You can experience things at a baseball game that you can’t even watching on TV: the sheer discomfort of the wooden seats, the excited fan behind you that drops warm beer down your back trying to dance about a home run, the every shade of person you pass on the way to bathroom. It doesn’t end.
Point is: Webster’s can’t help you know baseball. You have to go to a game.
But if you really want to know baseball, really want to know the grit and the grime of all 9 innings, you have to close the dictionary, set down the beer and the stats and step onto the field and PLAY.
To play baseball is the best way to know baseball.
A player knows baseball. Everybody else knows about it.
It’s Not About What You Know, It’s About Where You Grow
Christian education is genetically programmed to create fans in the stands: Christian statisticians and consumers of facts about Jesus.
But it doesn’t have to be this way! The Christian faith is about experiencing the Father through the Son. It’s about knowing the man, not about him. Faith in Christ is experiential not intelligential – and we need teachers who guide us into experiences rather than a classroom.
See? Easy fix!
You can learn all about Jesus in a classroom, but the way you experience him, know him, is on mission with other Christ followers: walking worshipfully. You can know more about the Bible if you go to a book study, but you will know the Bible when you start living it in the world where God is on mission.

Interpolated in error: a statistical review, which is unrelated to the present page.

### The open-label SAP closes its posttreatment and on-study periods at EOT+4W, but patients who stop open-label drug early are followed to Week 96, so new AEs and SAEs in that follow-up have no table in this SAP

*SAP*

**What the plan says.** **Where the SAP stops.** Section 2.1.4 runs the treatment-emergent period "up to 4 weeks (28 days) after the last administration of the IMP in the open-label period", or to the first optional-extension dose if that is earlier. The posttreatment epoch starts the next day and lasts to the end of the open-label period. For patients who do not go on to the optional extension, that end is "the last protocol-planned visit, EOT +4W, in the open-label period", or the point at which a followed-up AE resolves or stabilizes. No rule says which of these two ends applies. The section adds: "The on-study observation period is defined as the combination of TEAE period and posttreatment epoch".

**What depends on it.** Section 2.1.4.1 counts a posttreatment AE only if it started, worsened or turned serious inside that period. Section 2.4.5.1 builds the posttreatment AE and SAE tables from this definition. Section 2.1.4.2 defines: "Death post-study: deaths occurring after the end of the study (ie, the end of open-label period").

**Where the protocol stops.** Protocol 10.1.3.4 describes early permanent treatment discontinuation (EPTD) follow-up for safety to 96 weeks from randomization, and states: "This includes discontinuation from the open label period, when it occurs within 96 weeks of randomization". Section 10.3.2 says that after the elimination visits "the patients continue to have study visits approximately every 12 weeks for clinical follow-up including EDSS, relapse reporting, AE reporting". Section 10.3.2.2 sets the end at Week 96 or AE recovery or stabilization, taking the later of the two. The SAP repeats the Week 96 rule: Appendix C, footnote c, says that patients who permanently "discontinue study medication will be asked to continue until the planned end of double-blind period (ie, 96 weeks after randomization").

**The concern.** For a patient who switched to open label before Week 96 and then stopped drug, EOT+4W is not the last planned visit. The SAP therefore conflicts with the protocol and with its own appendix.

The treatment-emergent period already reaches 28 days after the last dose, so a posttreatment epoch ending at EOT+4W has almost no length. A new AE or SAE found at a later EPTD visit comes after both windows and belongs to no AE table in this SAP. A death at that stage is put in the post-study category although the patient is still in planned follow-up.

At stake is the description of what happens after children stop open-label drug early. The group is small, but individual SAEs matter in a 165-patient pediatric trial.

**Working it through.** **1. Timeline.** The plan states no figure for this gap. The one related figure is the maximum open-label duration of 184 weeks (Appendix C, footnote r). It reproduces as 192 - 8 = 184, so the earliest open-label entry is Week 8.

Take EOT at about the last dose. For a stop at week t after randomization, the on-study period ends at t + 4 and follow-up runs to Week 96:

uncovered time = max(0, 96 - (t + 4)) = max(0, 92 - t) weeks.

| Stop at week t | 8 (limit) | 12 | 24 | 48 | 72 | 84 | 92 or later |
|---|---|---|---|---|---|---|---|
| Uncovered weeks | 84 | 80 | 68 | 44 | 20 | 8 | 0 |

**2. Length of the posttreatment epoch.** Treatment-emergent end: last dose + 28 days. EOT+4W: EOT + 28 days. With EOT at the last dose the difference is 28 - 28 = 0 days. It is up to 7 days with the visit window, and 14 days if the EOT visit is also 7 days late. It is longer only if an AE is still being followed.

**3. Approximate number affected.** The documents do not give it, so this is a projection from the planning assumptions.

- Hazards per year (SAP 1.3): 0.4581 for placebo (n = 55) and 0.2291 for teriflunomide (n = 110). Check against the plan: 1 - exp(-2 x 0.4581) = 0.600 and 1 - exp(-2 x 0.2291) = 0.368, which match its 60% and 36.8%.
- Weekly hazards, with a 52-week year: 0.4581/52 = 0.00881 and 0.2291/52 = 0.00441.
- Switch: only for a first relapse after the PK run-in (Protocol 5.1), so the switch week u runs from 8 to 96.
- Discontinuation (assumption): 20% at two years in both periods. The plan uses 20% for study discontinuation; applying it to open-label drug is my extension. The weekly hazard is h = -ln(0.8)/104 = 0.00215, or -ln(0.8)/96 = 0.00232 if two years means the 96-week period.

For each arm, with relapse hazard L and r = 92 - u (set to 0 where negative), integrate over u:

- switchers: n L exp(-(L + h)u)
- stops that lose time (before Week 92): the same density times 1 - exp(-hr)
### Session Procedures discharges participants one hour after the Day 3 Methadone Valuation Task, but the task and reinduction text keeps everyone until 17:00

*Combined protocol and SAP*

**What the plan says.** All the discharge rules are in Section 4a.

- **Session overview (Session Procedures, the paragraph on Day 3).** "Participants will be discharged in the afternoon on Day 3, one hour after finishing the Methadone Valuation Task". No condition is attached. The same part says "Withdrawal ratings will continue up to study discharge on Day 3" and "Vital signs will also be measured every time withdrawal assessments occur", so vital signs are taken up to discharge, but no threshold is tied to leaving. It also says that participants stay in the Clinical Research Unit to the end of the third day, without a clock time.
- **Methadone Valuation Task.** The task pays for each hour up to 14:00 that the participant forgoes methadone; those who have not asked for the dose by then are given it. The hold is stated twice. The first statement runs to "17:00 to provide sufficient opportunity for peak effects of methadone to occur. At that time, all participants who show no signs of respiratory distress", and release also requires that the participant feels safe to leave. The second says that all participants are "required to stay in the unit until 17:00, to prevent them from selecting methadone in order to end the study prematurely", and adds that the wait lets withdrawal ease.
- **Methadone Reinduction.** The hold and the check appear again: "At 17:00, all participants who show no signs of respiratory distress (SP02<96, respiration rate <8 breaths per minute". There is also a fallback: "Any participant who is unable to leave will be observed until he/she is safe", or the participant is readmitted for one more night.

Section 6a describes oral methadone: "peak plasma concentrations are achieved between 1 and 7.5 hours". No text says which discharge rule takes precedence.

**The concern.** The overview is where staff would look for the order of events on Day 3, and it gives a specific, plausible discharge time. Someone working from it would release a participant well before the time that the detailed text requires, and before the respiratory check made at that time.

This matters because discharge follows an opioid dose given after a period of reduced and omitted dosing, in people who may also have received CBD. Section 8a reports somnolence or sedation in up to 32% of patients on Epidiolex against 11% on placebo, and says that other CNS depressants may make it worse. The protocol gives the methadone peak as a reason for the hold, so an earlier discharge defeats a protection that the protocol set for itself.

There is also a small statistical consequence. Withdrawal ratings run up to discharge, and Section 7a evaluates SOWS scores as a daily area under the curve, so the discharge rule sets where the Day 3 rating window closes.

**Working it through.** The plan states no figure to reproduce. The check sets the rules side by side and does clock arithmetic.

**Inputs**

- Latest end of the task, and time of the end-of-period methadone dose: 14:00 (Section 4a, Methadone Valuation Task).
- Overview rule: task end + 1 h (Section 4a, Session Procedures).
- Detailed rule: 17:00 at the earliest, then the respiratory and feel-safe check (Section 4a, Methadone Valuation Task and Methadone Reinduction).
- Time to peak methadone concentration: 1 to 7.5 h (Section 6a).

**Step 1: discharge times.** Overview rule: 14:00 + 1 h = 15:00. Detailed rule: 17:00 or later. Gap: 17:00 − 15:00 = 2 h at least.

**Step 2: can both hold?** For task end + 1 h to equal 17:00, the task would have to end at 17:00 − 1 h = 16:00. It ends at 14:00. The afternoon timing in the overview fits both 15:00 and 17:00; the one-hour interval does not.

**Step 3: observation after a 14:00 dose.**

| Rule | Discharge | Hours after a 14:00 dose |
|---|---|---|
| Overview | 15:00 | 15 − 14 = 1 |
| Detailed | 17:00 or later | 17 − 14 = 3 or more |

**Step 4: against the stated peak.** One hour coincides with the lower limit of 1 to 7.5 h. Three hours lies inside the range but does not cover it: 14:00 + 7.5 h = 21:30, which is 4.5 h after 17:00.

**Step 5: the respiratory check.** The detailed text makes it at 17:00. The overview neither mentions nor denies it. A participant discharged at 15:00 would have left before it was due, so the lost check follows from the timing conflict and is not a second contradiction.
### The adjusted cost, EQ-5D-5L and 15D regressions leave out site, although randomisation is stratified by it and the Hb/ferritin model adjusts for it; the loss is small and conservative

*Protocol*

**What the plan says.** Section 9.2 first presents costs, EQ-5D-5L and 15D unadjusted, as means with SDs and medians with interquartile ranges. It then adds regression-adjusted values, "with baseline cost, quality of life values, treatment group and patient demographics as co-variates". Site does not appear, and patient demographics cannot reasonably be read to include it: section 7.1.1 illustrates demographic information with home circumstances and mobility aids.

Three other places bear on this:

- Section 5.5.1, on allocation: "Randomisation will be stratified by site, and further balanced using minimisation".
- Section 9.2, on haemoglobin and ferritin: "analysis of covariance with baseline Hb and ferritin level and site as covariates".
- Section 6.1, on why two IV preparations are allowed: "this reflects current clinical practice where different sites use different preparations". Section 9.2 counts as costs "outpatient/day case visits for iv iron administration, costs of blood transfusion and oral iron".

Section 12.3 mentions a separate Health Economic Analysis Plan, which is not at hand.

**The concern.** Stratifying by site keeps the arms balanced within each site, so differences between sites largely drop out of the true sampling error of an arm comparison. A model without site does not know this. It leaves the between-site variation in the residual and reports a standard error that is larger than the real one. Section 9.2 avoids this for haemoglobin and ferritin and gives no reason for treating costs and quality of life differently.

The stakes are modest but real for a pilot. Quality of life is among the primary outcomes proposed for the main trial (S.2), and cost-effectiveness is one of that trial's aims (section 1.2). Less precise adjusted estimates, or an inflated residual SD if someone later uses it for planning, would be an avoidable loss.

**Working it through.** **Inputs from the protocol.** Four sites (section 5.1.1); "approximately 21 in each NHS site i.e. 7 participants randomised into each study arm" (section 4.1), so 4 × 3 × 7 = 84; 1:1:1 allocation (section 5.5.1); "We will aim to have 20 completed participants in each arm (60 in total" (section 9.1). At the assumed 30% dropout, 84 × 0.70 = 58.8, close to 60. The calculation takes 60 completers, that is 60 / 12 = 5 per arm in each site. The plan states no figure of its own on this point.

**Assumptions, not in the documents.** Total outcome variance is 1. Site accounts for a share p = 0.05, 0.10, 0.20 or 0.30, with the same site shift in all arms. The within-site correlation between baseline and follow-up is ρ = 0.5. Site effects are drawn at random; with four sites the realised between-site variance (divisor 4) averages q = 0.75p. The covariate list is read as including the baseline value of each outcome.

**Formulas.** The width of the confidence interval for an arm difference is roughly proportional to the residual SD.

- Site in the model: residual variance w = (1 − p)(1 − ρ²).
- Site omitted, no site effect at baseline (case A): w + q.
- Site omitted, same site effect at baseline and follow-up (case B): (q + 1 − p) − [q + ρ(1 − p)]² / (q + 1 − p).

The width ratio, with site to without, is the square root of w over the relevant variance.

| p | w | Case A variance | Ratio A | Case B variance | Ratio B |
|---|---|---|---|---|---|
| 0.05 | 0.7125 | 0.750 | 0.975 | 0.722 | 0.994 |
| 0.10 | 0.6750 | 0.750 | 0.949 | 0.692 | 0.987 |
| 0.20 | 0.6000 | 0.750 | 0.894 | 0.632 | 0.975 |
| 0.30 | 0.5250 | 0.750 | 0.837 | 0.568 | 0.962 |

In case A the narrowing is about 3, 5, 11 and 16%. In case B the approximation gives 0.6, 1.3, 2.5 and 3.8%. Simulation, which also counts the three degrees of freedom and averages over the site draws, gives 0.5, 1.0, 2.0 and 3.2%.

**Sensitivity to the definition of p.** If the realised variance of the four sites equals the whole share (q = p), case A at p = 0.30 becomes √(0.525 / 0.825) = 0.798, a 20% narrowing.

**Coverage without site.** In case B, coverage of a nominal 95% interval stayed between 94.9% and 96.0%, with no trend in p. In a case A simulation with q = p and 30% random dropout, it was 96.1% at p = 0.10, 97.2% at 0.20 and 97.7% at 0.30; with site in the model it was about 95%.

I’m not saying that Christian education is bad, simply that it’s not enough. Christians are educated by doing the faith more than talking about it. Mission is the classroom where life in Christ is learned. Adult Education is Mission. Sunday school is supplemental.
Teachers, we need you! We need you to help shape Christian faith, but we need you to lead Christians out of the classroom an into the world where God is making all things new!
In the next post, I will take a quick look at the concept of “knowing” in the Bible. Am I making stuff up? Doesn’t the Bible teach us to sit in a classroom and take notes on handouts? Aren’t we supposed to choose a church based on the quality of the preaching? We’ll see next time.
In the meantime, comments are open.
Let the Revolution begin.